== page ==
The origin of ‘mayday’ in aviation

When a plane is suffering a serious emergency, the pilot activates the radio and communicates “mayday” three times, while trying to save the situation.

It’s a situation we’ve probably seen countless times in films about aviation. The use of the term “mayday” is neither an invention nor a fiction. It’s emergency code and has a lot of history behind it.

The plane is probably – statistics show – one of the safest means of transport. However, in aviation, as with any human activity, incidents can sometimes occur that lead to emergency situations, either because of problems in the aircraft itself or for external reasons.

Protocols and security in flights

The technical crew, the pilot and co-pilot, have hours and hours of training behind them and are prepared to manage these situations and be able to deal with them safely. The cabin crew is also trained to maintain safety during the flight. They are in charge of informing the passengers of the security measures and act as guides in case something goes wrong, so that in case of an incident or accident the action protocols cover any circumstance no matter how remote it may seem.

However, when an emergency occurs, the safety of the aircraft and its occupants is not only the responsibility of those on board. Flight controllers and airport ground staff are involved in the operation to ensure that the emergency or precautionary landing goes smoothly.

This operation may include clearing the airstrip, alerting emergency services to potential health care needs, positioning fire trucks, and other vital tasks in the event of serious situations.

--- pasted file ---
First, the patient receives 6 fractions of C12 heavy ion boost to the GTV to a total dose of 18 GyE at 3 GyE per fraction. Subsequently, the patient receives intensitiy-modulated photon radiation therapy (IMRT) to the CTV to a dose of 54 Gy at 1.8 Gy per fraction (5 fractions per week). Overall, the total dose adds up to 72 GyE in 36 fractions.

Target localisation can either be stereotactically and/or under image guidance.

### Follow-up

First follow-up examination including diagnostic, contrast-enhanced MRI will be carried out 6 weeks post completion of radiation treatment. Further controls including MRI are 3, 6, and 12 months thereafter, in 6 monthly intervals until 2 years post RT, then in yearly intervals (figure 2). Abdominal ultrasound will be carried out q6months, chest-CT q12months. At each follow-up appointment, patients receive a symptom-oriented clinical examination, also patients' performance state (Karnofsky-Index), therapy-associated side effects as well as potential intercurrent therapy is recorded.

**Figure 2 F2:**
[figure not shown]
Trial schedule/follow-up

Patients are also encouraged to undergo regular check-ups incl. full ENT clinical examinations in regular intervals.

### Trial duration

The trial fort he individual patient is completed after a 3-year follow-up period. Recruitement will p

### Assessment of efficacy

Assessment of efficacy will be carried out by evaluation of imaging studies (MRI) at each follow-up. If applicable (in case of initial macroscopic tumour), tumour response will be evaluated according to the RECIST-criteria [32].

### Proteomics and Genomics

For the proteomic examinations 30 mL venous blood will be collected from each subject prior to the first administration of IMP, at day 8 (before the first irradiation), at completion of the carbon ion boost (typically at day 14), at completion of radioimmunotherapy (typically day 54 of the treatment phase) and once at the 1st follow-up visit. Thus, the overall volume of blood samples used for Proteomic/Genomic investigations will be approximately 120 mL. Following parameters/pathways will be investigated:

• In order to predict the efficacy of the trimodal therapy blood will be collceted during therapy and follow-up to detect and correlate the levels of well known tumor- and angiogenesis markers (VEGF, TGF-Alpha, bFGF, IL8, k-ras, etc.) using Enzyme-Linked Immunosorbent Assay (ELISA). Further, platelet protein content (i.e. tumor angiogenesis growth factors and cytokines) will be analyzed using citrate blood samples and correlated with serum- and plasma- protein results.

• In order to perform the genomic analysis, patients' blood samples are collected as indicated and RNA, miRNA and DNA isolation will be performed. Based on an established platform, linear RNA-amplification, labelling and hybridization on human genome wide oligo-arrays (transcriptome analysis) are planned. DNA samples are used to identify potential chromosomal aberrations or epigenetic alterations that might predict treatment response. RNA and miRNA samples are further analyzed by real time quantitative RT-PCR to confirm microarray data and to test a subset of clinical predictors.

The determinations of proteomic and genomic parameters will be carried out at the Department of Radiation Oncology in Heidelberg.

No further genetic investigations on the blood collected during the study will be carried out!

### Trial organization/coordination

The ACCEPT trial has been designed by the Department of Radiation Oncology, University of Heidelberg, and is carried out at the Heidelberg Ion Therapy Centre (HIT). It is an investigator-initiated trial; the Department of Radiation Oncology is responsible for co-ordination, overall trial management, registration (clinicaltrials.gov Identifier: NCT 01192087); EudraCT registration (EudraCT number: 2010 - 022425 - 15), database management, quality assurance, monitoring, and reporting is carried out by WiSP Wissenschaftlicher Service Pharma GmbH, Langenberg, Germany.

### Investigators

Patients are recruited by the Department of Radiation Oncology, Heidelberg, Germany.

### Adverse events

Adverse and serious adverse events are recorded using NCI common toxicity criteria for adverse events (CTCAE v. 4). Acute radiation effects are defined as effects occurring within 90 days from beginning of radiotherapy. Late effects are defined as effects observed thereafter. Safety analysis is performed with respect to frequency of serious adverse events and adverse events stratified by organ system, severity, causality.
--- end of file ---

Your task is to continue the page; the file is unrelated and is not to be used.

But in order for all that to be prepared in advance, the controllers have to receive a declaration of emergency from the pilot. And this is where the famous “mayday” repeated three times on the radio comes in.

Where do they use the word “mayday”?

The word “mayday” serves as a warning that an emergency is occurring. Although it may seem a random term, this emergency signal has been in use for decades, and has quite a history behind it.
The choice of “mayday” to warn of dangerous situations was not accidental. The term in question had a fairly logical origin.

Contrary to what some people may believe, it has nothing to do with the “May Day” or Festividad de los Mayos, a day of celebrations of pagan origin that is celebrated in various regions of Europe, which over time have become Christianized and have become a festival in honor of the Virgin Mary.

On the contrary, the creation of the term is informally attributed (there is no official record of the fact) to Frederick Stanley Mockford, a professional radio operator in Croydon, United Kingdom.

Although Mayday sounds like English, the reality is that the term comes from French. Specifically “m’aidez”, a verbal form that literally means “help me”. The relationship between the two terms is simple: “mayday” onomatopoeically sounds the same as “m’aidez”.

That combination of a French word slightly transformed to sound English has its explanation in the increase of flights between France and the United Kingdom across the English Channel, which involved, both on planes and on the ground, French and British personnel. The phonetic use of the word Mayday allowed listeners in both countries to understand easily.

Maybe that’s why mayday was easily assimilated as a distress signal. And it has adapted so well that it lasts even to this day. Being an emergency signal for airplanes, it is also used in the merchant navy and in space ships.

In what cases is “mayday” used?

It is important to note that mayday is not used in all emergencies. This signal is specifically reserved for serious emergencies where lives or the aircraft itself are at risk.

The protocol states that the three times repetition of the word mayday – the repetition serves to draw the attention of the controllers – must be followed by the data of the flight (identification, position) and the type of emergency that is taking place.